Innocenti 1931-1971.  Manufactured the popular and stylish Lambretta scooters after world war II as an economical form of transportation in post-war Italy.

Laverda engineLaverda 1950-date Francesco Laverda.  First model was Laverda 75.  Piaggio has owned the brand since 2004, but has not produced a Laverda since.  The Laverda 750 and 1000 Jota of the late 1970’s and early 1980’s were and still are on many rider’s wish lists.

Maserati – offered motorcycles during the 1950’s that sprang from the purchase of Italmoto of Bologna, Italy. Fabbrica Candele Accummulatori Maserati, the branch of Maserati that actually began with spark plug production, became the division that was responsible for motorcycles, but ran into financial problems in the late 1950’s and competition from other Italian motorcycle manufacturers.

Morbidelli 1960-1990 Giancarlo Morbidelli V8 850cc Pininfarina design.

Moto Guzzi 1921-date. Mandello del Lario, Italy.  Founded by Caro Guzzi, Emanuele and Giorgio Parodi, Giovanni Ravelli.   After Ravelli was killed in an accident, the eagle was added to the company logo in his honor.  First motorcycle was called the Normale in 1921. Moto Guzzi SportMoto Guzzi immediately got involved with racing and became well known around the world for their Italian motorcycles and were successful on the track. They were the first motorcycle manufacturer to have a wind tunnel for testing full-scale motorcycles.  Withdrew from racing in 1957 along with Gilera and Mondail. 1973 taken over by De Tomaso Industries. 1988 Guzzi Benelli Moto was formed.  This resulted in the Benelli factory being sold and the Innocenti brand being finished. Aprilia took over Moto Guzzi in 2000 after Moto Guzzi had a bad decade of ownership changes other issues.  Moto Guzzi was acquired by Piaggio Group in 2004 along with Aprilia. Moto Guzzi is likely is one of the best known brands of Italian motorcycles still around today, aside from Ducati.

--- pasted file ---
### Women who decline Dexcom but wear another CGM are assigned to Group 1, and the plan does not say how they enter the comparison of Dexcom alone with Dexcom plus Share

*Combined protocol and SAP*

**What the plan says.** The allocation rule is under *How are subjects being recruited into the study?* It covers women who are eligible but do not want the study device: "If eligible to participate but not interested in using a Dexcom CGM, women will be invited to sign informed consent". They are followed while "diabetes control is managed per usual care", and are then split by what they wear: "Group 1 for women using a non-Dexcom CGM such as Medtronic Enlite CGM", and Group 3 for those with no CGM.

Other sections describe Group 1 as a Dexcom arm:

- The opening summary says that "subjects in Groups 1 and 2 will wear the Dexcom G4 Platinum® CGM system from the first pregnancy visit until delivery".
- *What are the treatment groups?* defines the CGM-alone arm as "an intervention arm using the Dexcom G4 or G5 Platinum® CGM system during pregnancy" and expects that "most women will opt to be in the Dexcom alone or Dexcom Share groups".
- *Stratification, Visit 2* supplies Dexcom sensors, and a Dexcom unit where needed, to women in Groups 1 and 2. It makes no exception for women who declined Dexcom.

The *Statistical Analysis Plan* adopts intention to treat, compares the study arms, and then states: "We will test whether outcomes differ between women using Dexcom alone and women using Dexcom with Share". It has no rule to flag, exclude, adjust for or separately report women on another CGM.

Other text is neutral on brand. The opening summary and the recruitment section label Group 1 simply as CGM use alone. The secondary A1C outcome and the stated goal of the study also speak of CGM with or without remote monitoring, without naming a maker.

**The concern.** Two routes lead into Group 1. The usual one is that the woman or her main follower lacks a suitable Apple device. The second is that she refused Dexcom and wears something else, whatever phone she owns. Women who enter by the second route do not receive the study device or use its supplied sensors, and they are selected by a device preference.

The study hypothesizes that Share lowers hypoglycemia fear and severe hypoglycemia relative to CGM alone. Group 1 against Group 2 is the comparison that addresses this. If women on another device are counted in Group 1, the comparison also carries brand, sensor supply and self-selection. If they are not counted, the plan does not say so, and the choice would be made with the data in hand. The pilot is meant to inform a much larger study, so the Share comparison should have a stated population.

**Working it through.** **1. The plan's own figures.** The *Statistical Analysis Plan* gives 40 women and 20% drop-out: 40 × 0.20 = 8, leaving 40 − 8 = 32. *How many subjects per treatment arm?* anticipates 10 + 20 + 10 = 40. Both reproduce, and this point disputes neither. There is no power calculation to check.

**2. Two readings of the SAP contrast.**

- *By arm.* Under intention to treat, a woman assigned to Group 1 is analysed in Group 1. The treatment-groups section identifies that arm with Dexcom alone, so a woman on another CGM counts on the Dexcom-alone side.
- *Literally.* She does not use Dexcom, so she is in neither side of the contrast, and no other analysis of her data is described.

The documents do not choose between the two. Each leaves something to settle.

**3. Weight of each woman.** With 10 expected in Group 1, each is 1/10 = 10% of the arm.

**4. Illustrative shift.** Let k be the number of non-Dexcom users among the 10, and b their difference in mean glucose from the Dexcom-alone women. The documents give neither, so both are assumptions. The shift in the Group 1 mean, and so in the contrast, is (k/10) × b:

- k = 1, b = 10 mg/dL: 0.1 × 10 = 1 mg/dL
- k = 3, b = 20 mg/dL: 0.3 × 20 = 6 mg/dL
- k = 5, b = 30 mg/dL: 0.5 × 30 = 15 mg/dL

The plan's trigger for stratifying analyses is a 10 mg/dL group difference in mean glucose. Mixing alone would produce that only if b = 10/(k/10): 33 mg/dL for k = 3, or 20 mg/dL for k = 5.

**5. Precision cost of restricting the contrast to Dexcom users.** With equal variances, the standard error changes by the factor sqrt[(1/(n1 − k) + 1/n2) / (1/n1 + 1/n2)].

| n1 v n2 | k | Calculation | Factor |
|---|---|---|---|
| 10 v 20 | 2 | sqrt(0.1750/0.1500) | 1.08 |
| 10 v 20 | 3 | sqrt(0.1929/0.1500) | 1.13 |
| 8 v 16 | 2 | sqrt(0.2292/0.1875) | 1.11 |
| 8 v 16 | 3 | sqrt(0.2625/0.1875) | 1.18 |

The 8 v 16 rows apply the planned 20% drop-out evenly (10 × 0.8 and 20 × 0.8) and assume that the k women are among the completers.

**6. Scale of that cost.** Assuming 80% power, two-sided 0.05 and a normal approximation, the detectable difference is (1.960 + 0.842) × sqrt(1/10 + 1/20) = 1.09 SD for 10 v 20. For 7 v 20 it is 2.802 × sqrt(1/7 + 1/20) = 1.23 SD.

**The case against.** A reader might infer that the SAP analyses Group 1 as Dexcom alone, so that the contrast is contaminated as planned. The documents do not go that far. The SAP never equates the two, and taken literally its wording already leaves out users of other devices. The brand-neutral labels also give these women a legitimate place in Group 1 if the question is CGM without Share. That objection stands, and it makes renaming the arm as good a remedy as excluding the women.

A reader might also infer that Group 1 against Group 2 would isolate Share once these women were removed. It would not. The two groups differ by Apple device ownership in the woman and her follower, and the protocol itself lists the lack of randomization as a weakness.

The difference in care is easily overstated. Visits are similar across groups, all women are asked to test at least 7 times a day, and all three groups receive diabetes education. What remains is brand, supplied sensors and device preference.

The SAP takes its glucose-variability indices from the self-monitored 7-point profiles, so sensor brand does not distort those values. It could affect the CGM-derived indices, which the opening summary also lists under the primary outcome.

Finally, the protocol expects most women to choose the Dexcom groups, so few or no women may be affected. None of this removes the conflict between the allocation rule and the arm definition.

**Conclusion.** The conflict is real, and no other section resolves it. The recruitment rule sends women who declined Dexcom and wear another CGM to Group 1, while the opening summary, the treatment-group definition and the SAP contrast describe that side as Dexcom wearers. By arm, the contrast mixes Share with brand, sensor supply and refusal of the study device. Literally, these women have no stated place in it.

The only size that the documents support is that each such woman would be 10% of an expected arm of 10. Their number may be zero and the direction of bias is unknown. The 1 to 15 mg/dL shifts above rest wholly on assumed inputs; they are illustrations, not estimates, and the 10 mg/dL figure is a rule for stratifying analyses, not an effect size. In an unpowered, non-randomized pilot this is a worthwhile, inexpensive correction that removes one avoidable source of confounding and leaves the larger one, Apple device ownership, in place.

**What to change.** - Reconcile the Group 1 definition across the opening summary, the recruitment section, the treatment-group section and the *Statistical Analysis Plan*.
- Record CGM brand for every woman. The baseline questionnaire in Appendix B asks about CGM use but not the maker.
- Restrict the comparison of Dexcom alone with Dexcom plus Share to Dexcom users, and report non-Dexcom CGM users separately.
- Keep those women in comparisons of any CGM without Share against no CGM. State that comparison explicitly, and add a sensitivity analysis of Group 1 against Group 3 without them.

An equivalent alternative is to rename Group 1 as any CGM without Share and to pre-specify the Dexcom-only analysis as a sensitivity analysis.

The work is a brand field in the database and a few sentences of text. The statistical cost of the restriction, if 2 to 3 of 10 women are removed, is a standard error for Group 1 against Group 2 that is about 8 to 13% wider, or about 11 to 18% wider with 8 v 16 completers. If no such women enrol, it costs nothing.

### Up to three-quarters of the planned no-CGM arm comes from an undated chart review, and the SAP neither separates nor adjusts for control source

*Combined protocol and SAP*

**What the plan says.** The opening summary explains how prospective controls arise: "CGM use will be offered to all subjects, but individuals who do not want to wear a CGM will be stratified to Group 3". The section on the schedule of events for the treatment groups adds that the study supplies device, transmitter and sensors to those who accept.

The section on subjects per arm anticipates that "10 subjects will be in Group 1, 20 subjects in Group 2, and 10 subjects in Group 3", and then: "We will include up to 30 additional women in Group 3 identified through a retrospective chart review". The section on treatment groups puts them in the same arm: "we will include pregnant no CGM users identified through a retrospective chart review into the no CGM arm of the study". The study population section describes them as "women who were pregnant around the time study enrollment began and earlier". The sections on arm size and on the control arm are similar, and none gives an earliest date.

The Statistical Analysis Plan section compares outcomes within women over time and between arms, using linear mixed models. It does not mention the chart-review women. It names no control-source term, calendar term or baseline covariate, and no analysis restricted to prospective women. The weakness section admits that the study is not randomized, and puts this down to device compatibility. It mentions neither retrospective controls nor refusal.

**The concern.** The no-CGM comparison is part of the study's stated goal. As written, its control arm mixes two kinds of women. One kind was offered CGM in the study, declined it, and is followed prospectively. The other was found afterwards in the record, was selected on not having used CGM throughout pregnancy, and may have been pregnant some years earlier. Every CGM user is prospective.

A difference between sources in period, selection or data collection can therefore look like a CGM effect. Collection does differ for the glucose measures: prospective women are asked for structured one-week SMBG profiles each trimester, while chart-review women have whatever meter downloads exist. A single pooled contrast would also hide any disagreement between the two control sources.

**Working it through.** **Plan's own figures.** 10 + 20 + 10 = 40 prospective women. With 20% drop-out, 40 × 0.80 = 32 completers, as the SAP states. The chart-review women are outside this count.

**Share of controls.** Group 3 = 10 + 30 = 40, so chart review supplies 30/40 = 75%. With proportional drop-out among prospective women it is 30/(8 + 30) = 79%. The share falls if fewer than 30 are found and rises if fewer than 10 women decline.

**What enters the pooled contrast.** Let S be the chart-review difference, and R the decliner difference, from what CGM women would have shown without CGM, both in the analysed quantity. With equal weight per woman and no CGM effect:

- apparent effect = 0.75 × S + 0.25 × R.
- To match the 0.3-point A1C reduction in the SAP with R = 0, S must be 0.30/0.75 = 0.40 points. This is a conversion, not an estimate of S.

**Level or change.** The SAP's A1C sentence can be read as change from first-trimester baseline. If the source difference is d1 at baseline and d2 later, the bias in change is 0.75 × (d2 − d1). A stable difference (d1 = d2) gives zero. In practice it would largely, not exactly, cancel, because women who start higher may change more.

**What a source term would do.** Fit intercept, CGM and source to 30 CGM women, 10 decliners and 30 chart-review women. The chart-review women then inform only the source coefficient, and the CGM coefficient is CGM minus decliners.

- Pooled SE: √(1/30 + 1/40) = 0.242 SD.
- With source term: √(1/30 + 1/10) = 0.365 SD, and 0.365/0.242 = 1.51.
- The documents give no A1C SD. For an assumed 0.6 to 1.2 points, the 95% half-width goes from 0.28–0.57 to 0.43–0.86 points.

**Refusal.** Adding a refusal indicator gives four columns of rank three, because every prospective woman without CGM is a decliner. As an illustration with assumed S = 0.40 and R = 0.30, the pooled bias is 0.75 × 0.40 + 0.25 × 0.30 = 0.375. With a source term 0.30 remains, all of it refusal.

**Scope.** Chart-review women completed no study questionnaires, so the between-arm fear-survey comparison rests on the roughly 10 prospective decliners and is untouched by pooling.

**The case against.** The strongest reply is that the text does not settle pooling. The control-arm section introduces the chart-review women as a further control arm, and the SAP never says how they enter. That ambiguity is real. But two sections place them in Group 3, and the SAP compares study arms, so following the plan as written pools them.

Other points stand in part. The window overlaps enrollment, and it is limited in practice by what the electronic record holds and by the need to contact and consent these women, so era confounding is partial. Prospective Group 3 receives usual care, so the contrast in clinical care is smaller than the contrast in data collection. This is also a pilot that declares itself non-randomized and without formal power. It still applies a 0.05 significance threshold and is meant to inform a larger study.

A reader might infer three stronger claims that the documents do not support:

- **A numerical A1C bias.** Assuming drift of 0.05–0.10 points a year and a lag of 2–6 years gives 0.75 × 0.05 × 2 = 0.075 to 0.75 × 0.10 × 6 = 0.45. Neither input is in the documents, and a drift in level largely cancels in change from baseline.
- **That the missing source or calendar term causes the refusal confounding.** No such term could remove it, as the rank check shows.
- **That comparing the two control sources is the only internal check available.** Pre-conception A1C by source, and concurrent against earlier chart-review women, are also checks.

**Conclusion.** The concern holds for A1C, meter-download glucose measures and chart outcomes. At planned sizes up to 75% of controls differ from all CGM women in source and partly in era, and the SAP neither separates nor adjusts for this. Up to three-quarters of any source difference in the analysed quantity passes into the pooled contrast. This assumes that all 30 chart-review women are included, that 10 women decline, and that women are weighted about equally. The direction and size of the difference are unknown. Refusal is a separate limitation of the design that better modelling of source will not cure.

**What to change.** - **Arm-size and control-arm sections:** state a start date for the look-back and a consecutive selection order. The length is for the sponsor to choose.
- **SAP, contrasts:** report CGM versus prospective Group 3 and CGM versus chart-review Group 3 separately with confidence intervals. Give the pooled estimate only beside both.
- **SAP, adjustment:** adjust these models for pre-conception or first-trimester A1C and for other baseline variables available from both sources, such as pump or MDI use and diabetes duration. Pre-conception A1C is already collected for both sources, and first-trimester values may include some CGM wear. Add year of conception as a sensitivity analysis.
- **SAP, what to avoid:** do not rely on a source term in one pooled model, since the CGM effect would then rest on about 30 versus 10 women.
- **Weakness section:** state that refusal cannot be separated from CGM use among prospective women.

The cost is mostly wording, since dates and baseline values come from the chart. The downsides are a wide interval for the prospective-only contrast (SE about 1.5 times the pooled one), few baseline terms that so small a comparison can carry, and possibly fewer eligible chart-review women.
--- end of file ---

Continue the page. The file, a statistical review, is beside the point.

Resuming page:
MotomMotom 98 TS Italian motorcycleThe first Motom, a moped they called the Motomic, was shown at the Geneva Motor Show in 1947.  It was a four stroke single.  Motom went on to produce some interestingly styled  Italian mopeds, scooters and motorcycles until ending in the late 1960’s.  Models included the 12, 48, 51, 60, GG, Cross, Nova 3, Nova 50, Junior 63, Junior 100, Delfino 160, Model E, 98 TS, Supereller, and a Motocarro.  Motom has since attempted a comeback, buying the Lambretta trademark and producing mopeds and scooters once again.

MV Agusta F4 Exhaust MV Agusta 1948-date. Meccanica Verghera. Founded by Giovanni Agusta. Purchased by Harley-Davidson in 2008.  The beautiful and extremely fast F4 amd the new F3 are their main models today. Harley-Davidson soon sold the company back to the previous owners.

Moto Morini GranpassoMoto Morini 1937- date . Bologna, Italy. Founded by Alfonso Morini. Morini and Mattei (MM).  The company began racing and won in 1948 and 1949 in the 125cc Italian championship.  Several other racing victories came through the years.  In the 1980’s, the company fell on hard times and was sold to the Cagiva-Ducati Group. Recently, Moto Morini has been owned and run by Morizio Morini after he purchased the company back from Ducati in 1999.  As of October 2009, news was that Moto Morini has fallen on hard times and will be sold.

Piaggio MP3 500Piaggio 1946-date. The company actually began in the late 1800’s, but did not begin to produce motorcycles (Vespa scooters) until after WWII.  Piaggio, Vespa, Gilera, Scarabeo, Aprilia, Moto Guzzi, Derbi.  Founded in 1884.  Headquartered in Pontedera (Pisa), Italy.  Has become one of the world’s leading manufacturers of Italian motorcycles and two-wheeled vehicles in general, and is the largest in Europe.  Piaggio also manufacturers 3-wheeled and 4-wheeled light duty vehicles branded as Ape, Porter, and Quargo.  In 1994, Piaggio launched the Hexagon maxi scooter.